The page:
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People v. Brown

NEW YORK SUPREME COURT, APPELLATE DIVISION, FIRST DEPARTMENT


January 22, 2009

THE PEOPLE OF THE STATE OF NEW YORK, RESPONDENT,
v.
RODNEY BROWN, DEFENDANT-APPELLANT.

Judgment, Supreme Court, New York County (Bruce Allen, J.), rendered August 7, 2007, convicting defendant, upon his plea of guilty, of grand larceny in the fourth degree, and sentencing him, as a second felony offender, to a term of 2 to 4 years, unanimously affirmed.

Published by New York State Law Reporting Bureau pursuant to Judiciary Law § 431.

This opinion is uncorrected and subject to revision before publication in the Official Reports.

Tom, J.P., Andrias, Nardelli, Catterson, Moskowitz, JJ.

5757/06

Defendant claims that his guilty plea was involuntary because the court allegedly promised to order him enrolled in the comprehensive alcohol and substance abuse treatment (CASAT) program, a promise that went unfulfilled since court-mandated CASAT is only available for persons convicted of drug offenses (Penal Law § 60.04[6]). However, while defendant moved to withdraw his plea, he did so on different grounds from those he advances on appeal, and while he raised his present claim in a CPL article 440 motion to vacate the judgment, the court denied that motion, and this Court denied leave to appeal. Accordingly, this issue is unpreserved (see People v Lopez, 71 NY2d 662, 665 [1988]), and we decline to review it in the interest of justice. As an alternative holding, we also reject it on the merits. The record does not establish that a guarantee of CASAT was part of the court's sentence promise. Instead, the record reflects that, as defendant specifically acknowledged, the only promise upon which the plea was actually conditioned was a sentence of 2 to 4 years, that defense counsel additionally asked the court to recommend CASAT, and that defendant's plea was not induced by the court's promise to "place" him in CASAT. Furthermore, the fact that, at sentencing, the court purported to direct defendant's enrollment in CASAT did not render the sentence illegal or entitle defendant to withdraw his plea. The purported direction was essentially a recommendation made by the court to the Department of Correctional Services, which chose, instead, to place defendant in a different therapeutic program.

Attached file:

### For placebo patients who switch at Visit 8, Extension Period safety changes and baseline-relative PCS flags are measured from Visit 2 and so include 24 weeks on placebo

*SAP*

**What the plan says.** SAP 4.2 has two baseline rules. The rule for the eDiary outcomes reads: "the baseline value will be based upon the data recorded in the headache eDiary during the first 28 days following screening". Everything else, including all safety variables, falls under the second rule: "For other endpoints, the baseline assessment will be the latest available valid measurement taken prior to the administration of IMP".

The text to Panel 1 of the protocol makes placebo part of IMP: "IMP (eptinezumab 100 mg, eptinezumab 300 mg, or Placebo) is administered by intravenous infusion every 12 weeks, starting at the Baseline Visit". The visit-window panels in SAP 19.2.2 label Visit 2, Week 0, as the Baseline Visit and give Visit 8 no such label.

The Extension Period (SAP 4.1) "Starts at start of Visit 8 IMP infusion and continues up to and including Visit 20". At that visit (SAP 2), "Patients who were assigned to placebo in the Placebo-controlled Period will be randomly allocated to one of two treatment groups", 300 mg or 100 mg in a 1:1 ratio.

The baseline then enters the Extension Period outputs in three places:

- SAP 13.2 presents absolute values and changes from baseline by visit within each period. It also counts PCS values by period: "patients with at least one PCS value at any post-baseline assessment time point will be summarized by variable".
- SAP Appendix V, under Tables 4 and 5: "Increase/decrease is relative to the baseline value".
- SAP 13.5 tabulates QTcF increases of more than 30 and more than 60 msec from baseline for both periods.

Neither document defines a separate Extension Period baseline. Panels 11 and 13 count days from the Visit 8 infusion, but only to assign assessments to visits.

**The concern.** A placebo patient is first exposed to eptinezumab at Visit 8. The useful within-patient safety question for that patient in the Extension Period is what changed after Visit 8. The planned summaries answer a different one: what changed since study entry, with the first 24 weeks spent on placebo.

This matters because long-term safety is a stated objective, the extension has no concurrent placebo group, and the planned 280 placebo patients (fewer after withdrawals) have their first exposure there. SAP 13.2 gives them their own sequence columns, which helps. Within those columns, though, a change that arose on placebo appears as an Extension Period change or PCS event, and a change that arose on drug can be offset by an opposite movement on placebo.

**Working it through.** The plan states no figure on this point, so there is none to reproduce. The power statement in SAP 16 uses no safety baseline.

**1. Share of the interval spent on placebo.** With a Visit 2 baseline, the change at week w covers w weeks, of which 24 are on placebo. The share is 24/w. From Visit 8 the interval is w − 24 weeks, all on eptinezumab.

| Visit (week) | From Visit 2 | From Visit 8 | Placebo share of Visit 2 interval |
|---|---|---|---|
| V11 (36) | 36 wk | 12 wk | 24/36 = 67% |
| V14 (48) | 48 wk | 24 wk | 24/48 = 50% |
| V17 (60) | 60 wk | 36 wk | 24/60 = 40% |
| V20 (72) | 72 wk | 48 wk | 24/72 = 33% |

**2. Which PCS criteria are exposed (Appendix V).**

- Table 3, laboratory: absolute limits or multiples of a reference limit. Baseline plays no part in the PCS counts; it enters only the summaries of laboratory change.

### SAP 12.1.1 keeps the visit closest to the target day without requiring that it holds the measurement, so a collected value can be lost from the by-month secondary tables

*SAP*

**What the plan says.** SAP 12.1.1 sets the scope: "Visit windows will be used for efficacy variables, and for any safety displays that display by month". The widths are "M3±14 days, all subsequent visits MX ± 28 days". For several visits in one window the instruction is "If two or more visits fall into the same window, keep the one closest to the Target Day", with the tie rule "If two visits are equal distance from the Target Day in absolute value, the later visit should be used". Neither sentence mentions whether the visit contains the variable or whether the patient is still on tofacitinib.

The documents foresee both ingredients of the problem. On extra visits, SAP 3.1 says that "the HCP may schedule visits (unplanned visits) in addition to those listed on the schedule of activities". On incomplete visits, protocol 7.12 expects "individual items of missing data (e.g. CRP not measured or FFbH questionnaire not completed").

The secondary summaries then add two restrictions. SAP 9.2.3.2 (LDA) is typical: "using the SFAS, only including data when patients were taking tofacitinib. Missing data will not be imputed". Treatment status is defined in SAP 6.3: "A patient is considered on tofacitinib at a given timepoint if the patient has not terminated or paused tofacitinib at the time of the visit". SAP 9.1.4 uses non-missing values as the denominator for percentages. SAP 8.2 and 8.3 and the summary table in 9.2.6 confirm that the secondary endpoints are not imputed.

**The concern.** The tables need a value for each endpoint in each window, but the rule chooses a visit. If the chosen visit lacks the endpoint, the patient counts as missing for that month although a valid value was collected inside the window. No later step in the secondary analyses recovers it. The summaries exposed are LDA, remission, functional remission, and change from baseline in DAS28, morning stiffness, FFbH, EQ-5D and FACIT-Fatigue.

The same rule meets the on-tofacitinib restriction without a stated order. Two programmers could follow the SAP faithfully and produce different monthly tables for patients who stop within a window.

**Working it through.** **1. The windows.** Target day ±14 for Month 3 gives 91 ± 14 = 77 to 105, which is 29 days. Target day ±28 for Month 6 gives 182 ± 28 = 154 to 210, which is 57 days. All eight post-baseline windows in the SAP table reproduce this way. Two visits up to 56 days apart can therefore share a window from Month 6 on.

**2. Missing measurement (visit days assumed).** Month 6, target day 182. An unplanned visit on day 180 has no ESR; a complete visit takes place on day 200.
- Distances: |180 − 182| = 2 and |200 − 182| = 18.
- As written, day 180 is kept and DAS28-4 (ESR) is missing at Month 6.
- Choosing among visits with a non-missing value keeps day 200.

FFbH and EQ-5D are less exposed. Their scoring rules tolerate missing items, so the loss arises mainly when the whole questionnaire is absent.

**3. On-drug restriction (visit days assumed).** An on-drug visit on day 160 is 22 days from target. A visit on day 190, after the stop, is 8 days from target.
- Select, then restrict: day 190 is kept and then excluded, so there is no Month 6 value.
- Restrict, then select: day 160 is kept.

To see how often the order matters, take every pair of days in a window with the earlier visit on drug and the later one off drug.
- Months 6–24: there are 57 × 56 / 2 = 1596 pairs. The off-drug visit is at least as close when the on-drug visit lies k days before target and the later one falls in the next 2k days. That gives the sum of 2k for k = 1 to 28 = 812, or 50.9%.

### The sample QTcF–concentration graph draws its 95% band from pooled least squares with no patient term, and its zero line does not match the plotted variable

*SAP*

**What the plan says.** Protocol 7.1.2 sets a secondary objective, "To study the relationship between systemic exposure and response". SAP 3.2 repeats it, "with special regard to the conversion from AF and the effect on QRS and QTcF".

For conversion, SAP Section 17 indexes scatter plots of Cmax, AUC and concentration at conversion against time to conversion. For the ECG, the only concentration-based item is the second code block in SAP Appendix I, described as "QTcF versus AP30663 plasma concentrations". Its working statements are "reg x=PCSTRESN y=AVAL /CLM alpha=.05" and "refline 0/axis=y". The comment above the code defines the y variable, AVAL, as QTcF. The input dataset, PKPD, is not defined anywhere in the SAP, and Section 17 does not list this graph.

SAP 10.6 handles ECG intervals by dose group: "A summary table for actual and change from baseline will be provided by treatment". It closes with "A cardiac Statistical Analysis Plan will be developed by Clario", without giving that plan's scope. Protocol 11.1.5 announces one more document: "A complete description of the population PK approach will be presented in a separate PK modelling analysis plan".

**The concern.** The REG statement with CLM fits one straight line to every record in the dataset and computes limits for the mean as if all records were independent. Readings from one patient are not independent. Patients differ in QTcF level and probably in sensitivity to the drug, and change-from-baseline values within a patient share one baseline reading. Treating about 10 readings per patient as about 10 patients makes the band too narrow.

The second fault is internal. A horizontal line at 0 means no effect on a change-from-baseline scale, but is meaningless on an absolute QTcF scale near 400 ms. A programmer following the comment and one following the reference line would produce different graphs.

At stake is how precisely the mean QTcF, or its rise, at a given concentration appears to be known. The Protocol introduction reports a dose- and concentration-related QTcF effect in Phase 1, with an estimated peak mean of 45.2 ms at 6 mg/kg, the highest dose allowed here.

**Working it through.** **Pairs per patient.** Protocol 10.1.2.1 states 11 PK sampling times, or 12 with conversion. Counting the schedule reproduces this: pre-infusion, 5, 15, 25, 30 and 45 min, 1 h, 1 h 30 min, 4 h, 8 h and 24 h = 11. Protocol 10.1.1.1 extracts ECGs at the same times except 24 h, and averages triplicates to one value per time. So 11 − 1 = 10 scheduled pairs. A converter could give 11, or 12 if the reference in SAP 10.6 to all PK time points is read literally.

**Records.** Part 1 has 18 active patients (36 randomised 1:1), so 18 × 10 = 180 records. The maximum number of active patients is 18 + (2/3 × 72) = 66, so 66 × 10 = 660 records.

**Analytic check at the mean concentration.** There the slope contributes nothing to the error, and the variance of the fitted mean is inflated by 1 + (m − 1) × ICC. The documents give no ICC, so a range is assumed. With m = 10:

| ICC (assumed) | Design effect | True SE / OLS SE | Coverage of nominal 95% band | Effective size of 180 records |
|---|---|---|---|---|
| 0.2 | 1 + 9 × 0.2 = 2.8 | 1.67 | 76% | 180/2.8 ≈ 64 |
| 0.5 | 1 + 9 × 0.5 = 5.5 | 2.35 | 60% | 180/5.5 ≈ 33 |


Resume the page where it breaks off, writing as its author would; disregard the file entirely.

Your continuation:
We perceive no basis for reducing the sentence.

THIS CONSTITUTES THE DECISION AND ORDER OF THE SUPREME COURT, APPELLATE DIVISION, FIRST DEPARTMENT.

20090122

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